Copland’s Third Symphony (1946) contains the theme of his famous Fanfare for the Common Man. Even now, hearing the trumpets taking their time to announce and salute the Common American Citizen, it makes me sit up straighter and remember being a mid-western child saying the Pledge of Allegiance, late in the 1950s. The Fanfare came about because, in 1942, Eugene Goossens, Conductor of the Cincinnati Symphony, commissioned eighteen composers to write fanfares for brass and percussion. All were prominent composers; most wrote fanfares celebrating a US ally or military unit. Copland stated later that “It was the common man, after all, who was doing all the dirty work in the war and the army. He deserved a fanfare.” Working on the Third Symphony from 1944 to its premiere in 1946, Copland wanted it to have “an affirmative tone…it was a wartime piece–or more accurately, an end-of-war piece–intended to reflect the euphoric spirit of the country at the time.” It does. While it has no specific, recognizable program or narrative, the symphony as a whole is a magical ride from the first movement, Molto moderato, with simple expression, to the fourth, Molto deliberato (Fanfare)–Allegro risoluto. A very deliberate and resolute Allegro. This writer uses the word “magical” which would not have been appropriate in 1946 when so much blood, hard work, and dedication had brought American society to a peak of optimism. Copland is the composer most able to express the essence of America’s best idea of itself and faith that the country could become just that.

Photograph of Charles Wuorinen by Susan Johann courtesy of www.charleswuorinen.com

PhotoFairs: Pictures Tell a Tale

PhotoFairs returned to San Francisco, February 22 – 24. The vast exhibition at San Francisco’s Fort Mason included works from 40 galleries from 15 countries and 26 cities. With offices in Shanghai, London, and San Francisco, PhotoFairs shows photography and moving image work it considers “cutting edge.” For this viewer, wandering through the almost endless display of photographs, the work that most attracted my attention included images which suggested stories. These were not specific narratives, but the onlooker could imagine, was even invited to imagine, what had happened.

Amikam Toren’s works, Replacing No. 1, 1975(bottom photo) and Replacing No. 2, 1975 (top) engaged my eye and thoughts. In each photograph, on the left there are broken pieces and on the right there is an object that has been made by putting the pieces together. One sees the cracks in the “finished” product and also some flaws which might mean that a piece is missing. Why was it broken? Why was it mended? Is the broken thing still the same thing it was before it was broken?

Replacing No. 1, 1975, Amikam Toren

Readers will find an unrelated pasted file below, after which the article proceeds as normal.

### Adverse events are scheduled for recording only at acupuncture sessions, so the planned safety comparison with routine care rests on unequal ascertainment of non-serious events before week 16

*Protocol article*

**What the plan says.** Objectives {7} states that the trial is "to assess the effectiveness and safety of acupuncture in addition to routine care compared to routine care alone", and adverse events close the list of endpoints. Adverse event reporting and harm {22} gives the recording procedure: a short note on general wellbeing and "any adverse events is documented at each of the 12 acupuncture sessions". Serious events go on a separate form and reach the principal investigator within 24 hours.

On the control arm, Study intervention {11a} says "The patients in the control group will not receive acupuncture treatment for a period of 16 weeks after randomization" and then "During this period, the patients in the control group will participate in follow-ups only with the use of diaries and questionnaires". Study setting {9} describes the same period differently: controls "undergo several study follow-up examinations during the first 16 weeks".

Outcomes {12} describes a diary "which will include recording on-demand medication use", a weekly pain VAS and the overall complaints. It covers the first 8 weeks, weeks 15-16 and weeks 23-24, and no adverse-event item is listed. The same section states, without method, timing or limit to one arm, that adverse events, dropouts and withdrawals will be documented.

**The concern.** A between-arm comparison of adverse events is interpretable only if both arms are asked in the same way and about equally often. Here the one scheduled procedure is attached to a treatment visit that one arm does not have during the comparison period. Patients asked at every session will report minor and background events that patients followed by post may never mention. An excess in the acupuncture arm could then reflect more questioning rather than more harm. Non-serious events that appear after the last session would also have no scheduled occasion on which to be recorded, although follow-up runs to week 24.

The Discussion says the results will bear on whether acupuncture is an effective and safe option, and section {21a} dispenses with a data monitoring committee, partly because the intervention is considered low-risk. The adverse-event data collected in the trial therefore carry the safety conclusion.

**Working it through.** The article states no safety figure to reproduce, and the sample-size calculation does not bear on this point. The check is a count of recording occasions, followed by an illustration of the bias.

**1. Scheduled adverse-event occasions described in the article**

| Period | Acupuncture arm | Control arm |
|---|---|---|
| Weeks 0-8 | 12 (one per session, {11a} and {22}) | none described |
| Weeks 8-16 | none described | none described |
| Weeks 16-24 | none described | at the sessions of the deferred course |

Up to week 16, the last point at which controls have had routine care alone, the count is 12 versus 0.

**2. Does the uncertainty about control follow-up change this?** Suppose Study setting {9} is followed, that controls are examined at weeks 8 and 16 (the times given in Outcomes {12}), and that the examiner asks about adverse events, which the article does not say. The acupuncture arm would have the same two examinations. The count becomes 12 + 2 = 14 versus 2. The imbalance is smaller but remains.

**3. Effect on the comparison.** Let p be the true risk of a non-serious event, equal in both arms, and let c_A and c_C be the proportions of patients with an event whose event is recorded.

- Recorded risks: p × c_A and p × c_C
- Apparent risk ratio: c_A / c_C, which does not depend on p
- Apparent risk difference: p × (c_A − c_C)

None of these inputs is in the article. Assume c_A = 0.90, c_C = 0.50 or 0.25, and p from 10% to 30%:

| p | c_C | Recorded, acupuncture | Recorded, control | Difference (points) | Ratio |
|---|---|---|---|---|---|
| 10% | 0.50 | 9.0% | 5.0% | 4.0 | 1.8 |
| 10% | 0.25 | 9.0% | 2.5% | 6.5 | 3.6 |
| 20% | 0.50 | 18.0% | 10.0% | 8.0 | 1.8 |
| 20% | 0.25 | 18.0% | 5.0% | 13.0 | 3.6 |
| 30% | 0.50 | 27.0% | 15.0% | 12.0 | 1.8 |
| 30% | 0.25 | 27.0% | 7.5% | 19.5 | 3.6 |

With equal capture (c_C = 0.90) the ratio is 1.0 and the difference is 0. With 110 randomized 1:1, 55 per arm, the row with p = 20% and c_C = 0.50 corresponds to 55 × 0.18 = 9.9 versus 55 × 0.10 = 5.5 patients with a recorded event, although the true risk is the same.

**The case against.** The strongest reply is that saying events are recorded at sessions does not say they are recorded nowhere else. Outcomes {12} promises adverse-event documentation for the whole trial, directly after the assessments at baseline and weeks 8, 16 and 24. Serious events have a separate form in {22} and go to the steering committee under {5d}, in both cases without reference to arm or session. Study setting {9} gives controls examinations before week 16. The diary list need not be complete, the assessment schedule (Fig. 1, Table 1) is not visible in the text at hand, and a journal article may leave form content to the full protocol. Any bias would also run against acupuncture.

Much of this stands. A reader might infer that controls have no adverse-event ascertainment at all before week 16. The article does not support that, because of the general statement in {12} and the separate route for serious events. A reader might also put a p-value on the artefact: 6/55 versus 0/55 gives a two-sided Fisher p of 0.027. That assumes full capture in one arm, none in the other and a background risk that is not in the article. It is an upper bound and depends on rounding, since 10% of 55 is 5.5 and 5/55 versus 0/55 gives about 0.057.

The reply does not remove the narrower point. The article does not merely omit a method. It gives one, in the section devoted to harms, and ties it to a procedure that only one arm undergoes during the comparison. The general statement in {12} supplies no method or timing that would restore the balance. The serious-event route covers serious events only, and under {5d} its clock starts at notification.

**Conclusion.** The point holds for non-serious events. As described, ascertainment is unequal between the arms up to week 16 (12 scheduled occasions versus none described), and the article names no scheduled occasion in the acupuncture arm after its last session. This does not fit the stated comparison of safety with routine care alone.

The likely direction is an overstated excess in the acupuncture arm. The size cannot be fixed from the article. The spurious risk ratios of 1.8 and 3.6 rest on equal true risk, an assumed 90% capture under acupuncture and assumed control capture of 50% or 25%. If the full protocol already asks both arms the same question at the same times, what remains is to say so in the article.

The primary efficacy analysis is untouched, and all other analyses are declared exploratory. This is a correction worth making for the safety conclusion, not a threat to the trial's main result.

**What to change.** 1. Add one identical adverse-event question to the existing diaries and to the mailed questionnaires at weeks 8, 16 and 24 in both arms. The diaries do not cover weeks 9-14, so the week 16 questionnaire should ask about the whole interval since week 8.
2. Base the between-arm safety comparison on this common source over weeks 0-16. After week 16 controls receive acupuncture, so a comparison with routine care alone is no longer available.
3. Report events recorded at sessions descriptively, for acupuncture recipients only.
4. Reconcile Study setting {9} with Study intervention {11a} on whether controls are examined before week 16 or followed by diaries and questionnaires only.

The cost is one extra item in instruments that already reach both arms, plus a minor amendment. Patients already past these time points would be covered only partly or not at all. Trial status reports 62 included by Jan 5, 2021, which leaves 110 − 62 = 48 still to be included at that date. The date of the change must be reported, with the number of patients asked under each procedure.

Replacing No. 2, 1975, Amikam Toren

In these closer views does the title “Replacing,” mean that all the pieces have been put back in  place or that the broken thing now replaces what was once whole? Can Humpty Dumpty be put together again and still be what he was?

Robert Mapplethorpe’s work, Apartment Windows, 1977, invites as many stories as there are windows; actually, there are more possibilities than windows.

Apartment Windows, Robert Mapplethorpe, 1977.

Some windows are open, others completely closed. Some have just the drapes pulled together, some have shades and drapes. What is happening on the other side of the windows? The various approaches to open, closed, covered, partly covered invites speculation about the stories within each apartment. Who closed the drapes or pulled the shades all the way or part of the way down? Why was the choice made to cover the window rather than leave it open? When the window is open, it’s not just that someone outside could look in, but also that someone inside could look out.

Tang Feng Gallery of Miaoli City, Taiwan, presented photographs by two artists, one working in classic black and white and the other in color in a smaller format. The images are evocative, seemingly straightforward, suggestive of mystery. A man sits in a decorated cart; a pedicab driver, he is taking time to relax.  The photographer captures the moment from above, showing the man momentarily at rest.

The Native Gaze 0005, by Chang-Ling, 2016The Native Gaze 0006, by Chang-Ling, 2016

In Chang-Ling’s The Native Gaze 0006, something photographic is happening. A young woman turns to talk with someone we don’t see. Everyone else is focused on something happening beneath the arc of balloons. Its intense color, the light coming from at least three different sources, and the young woman looking a different way play with the onlooker’s ability to know what is happening.